• Charles,Anthony,. 2016, Bioeconomics of ocean acidification effects on fisheries targeting calcifier species: A decision theory approach, Fisheries Research, 176:1-14,
  • Cheung,William,Sumaila,Rashid,. 2016, Canada at a crossroad: The imperative for realigning ocean policy with ocean science, Marine Policy, 63:53-60,
  • Chavanne,Cedric,Halverson,Mark,Pawlowicz,Rich ,. 2017, Dependence of 25-MHz HF radar working range on near- surface conductivity, sea state, and tides, Journal of Atmospheric and Oceanic Technology, 2, 447-462,10.1175/JTECH-D-16-0139.1..
  • Bernier,Natasha,Thompson,Keith,. 2015, Deterministic and Ensemble Storm Surge Prediction for Atlantic Canada with Lead Times of Hours to Ten Days, Ocean Modeling,
  • Fillion,Luc ,Ritchie,Harold (Hal),Jacques, D., Chang W., Baek S-J., Milewski T., Chung K.-O.. 2017, Developing a convective-scale EnKF data assimilation system for the Canadian MEOPAR project, Monthly Weather Review,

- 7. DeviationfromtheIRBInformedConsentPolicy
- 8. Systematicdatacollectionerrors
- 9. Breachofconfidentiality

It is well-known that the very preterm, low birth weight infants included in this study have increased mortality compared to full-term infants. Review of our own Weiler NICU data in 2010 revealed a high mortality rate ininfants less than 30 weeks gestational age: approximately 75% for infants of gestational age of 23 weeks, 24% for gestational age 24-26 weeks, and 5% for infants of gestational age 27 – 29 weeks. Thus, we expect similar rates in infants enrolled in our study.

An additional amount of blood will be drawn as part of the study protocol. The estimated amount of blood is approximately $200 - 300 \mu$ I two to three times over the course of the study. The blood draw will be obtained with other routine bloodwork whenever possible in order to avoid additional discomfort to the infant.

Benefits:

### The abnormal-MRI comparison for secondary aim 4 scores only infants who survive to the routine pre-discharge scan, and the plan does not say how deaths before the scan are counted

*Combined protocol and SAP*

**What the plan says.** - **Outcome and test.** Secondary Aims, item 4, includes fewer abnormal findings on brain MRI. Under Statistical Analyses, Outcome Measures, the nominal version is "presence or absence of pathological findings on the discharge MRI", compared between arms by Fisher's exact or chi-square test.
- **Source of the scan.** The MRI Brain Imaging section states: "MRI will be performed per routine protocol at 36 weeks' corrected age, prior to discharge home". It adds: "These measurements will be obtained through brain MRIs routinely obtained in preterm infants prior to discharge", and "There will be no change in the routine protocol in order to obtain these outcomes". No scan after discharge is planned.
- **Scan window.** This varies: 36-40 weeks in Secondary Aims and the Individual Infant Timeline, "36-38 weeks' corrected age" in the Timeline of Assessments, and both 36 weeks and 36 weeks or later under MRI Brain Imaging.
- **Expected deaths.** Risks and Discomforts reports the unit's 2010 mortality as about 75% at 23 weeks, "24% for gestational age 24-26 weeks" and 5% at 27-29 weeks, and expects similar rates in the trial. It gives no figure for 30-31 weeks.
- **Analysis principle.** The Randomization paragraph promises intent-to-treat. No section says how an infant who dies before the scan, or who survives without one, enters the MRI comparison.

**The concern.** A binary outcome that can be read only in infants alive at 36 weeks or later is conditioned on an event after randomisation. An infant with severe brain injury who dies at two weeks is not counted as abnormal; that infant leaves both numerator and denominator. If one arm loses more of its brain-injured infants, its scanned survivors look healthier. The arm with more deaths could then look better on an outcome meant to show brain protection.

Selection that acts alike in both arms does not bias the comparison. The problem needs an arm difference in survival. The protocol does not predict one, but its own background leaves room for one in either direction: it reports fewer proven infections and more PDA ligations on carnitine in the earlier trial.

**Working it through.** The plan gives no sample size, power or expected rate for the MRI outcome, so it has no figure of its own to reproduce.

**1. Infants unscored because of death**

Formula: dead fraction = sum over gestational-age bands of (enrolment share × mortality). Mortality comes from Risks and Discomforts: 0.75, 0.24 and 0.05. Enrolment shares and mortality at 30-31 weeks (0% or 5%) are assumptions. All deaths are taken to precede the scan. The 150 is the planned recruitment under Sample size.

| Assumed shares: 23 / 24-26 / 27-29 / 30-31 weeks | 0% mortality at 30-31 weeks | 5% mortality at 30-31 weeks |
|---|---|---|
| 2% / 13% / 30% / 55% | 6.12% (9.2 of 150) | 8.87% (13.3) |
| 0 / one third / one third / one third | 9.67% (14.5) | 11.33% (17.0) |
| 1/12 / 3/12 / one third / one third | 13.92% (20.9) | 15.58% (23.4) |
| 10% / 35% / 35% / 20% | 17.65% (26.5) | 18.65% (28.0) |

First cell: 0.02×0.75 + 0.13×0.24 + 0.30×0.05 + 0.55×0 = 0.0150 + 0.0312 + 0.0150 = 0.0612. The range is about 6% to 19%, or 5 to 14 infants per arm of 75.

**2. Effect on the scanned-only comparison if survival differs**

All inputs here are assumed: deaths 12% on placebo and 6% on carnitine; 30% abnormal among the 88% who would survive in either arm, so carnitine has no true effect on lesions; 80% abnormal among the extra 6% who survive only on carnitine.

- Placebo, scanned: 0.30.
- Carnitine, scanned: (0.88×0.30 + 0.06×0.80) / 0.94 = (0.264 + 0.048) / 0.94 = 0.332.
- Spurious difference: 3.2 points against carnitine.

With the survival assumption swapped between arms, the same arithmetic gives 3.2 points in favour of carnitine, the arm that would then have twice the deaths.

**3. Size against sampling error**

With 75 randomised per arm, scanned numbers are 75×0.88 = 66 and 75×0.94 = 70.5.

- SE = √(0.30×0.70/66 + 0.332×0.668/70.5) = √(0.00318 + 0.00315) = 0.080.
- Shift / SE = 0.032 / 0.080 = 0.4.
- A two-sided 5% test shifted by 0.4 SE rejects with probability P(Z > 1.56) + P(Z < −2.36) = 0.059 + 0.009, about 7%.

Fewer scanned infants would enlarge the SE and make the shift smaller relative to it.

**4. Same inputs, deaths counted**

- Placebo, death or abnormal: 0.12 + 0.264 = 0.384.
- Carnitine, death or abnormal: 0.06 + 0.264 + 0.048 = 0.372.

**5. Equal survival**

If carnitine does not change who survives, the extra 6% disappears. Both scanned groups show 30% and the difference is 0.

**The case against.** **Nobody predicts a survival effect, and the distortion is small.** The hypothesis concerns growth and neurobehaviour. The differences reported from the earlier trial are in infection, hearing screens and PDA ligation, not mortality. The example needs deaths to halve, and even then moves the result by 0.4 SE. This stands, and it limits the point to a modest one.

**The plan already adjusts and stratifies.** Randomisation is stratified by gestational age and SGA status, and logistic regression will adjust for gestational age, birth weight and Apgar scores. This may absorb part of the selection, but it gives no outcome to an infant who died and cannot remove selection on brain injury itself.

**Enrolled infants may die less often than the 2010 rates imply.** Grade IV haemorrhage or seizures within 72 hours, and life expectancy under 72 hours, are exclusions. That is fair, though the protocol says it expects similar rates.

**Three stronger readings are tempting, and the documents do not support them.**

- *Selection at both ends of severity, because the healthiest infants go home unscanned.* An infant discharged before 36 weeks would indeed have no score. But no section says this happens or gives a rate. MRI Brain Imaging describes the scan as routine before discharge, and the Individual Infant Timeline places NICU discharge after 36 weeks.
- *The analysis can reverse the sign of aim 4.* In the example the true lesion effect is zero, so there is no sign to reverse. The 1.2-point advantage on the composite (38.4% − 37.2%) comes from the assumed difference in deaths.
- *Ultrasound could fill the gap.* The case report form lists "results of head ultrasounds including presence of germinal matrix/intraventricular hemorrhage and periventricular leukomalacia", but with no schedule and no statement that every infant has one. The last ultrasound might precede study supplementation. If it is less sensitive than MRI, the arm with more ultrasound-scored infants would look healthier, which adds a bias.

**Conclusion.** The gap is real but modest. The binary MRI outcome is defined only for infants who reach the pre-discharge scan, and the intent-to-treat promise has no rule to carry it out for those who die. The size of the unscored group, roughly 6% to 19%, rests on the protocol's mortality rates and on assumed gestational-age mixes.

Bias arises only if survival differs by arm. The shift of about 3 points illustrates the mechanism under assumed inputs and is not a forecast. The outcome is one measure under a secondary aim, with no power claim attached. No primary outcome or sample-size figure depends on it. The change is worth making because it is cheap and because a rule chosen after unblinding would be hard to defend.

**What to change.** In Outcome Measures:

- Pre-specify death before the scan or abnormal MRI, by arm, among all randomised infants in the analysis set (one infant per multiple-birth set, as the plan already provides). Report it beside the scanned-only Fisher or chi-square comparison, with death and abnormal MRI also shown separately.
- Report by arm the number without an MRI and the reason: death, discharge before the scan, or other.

• Katavouta,Anna,Thompson,Keith,. 2016, Downscaling ocean conditions with application to the Gulf of Maine, Scotian Shelf and adjacent deep ocean, , 104, p54-72,
  • Auclair,Jean-Pierre,Ritchie,Harold (Hal), J.-F. Lemieux., L. B. Tremblay.. 2017, Implementation of Newton’s method with an analytic Jacobian to solve the 1D sea ice momentum equation, J. Comput. Phys, 10.1016/j.jcp.2017.02.065.
  • Katavouta,Anna,Thompson,Keith,. 2016, Interaction between the tidal and seasonal variability of th Gulf of Maine and Scotian Shelf Region, , 46(11), p1279-3298,
  • Charles,Anthony,. 2015, Key principles of marine ecosystem-based management, Marine Policy, 57:53-60,